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Flash might not be dead, but Adobe is acting like it knows it's past its prime.

Case in point: the company ditched Flash for mobile late last year, and is increasingly hedging its bets with investments in standards-based web technologies like HTML5.

Today, Adobe released a roadmap (PDF) for Flash Player and as The Verge observes, the software giant will be narrowing its focus:

Future bug fixes and developments will be prioritized around two key areas: gaming and the deployment of so-called premium video. Relying on its nearly universal distribution, Adobe hopes to see Flash maintain its position as a leader in browser-based games (something that Google is actively challenging with its Chrome Native Client development kit) and will seek to support its developers with a formalized game dev program and a set of unspecified game services. On the video side of things, Adobe pledges closer collaboration with hardware partners and the delivery of its video streaming and content protection technology to more platforms in native formats.

Flash haters, of which there are many, will certainly see this as a sign that Flash is on its death bed. But is that actually the case?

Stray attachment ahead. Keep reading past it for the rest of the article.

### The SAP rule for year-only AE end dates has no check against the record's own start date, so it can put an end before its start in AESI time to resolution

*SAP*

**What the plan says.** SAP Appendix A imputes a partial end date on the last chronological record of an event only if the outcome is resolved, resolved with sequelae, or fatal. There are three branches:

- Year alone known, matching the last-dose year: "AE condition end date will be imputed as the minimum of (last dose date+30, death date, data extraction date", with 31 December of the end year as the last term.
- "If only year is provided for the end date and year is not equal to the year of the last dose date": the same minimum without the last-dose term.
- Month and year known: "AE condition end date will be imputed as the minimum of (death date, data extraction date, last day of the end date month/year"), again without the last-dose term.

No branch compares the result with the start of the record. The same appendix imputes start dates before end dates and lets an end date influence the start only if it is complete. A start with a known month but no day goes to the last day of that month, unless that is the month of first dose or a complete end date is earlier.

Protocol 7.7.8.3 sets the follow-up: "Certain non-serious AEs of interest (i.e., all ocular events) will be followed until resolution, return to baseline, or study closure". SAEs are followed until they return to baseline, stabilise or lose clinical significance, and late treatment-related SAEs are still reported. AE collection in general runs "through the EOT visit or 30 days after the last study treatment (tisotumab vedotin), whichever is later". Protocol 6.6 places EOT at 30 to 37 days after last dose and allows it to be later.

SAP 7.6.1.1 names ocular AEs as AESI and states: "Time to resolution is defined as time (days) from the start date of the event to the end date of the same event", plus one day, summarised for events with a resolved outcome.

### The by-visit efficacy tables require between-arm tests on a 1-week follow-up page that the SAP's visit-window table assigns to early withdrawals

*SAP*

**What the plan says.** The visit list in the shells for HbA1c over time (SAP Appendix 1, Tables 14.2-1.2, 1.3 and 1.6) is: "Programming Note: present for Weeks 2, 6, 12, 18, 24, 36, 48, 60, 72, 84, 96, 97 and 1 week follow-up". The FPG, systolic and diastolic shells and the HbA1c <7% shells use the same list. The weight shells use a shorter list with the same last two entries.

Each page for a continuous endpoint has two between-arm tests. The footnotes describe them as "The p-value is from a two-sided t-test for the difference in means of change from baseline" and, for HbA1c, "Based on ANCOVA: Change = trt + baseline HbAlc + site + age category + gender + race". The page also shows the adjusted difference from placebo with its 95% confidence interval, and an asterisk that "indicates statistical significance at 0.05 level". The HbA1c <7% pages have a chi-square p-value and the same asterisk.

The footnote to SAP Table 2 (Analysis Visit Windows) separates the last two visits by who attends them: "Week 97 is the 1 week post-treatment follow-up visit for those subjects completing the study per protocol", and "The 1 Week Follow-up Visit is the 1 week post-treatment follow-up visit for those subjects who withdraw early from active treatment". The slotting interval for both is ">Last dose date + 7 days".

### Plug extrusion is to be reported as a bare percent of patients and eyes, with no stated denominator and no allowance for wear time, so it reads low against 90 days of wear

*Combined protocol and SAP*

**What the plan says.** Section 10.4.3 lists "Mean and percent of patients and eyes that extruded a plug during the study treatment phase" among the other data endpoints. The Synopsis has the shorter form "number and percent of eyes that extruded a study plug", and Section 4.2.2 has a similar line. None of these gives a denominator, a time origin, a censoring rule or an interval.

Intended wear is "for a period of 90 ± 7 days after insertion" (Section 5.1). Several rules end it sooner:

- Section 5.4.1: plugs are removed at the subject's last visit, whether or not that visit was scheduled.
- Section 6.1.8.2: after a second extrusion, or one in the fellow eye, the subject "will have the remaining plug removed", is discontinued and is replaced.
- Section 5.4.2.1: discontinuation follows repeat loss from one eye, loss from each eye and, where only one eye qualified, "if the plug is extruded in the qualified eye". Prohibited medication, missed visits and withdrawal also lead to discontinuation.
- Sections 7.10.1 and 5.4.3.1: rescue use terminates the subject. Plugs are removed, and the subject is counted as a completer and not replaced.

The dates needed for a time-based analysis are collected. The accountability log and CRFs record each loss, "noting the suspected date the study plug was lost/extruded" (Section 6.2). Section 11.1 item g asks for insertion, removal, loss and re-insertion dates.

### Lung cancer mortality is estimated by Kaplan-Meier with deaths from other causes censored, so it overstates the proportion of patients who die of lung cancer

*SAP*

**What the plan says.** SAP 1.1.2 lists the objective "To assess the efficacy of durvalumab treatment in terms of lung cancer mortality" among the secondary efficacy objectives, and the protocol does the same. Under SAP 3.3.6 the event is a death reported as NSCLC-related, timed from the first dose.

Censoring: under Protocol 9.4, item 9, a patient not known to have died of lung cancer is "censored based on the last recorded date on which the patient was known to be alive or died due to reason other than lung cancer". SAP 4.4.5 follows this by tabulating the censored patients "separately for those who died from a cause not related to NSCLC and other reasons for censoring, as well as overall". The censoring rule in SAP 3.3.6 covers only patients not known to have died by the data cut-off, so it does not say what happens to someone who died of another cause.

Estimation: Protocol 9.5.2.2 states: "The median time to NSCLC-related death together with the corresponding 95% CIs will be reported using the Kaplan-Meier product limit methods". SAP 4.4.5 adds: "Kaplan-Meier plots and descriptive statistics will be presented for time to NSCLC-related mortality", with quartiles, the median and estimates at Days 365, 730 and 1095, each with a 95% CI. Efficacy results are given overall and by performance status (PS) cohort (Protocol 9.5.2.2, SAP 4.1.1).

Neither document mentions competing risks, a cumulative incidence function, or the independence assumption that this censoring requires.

No.

In reality, Adobe's focus on gaming and premium video is just a response to where the market is already going. At one time, Flash was a wonderful, albeit imperfect, means to an end. There were simply things you couldn't do (or couldn't do easily) without something like Flash, so it filled in the gaps.

But as technology has evolved, the number of gaps Flash needs to fill are decreasing. Although more and more is being done with HTML5 and JavaScript, gaming is arguably one of them, as there are simply things that can't (yet) be done with HTML and JavaScript. And although web video will continue to move away from Flash, there's still likely going to be a market for Flash in the "premium" (read: DRM protected) video space.

Adobe narrowing its focus to the areas where it's wanted and/or needed is a smart move. The big challenge for Adobe, however, is making sure that it doesn't narrow too much, too soon, particularly in markets where there is still a role for Flash Player. On this note, I was critical of the company's plans to drop support for Flex. Flex is most commonly used in the enterprise, where there are a variety of reasons companies would much prefer (and even need) to use Flash to deliver their RIAs.

Expect other conflicts like this to emerge as Adobe looks to a post-Flash world. As I noted in my post about Flex, how well Adobe handles them could very well impact how well Adobe does in the HTML5 world.

Patricio Robles

Published 22 February, 2012 by Patricio Robles

Patricio Robles is a tech reporter at Econsultancy. Follow him on Twitter.

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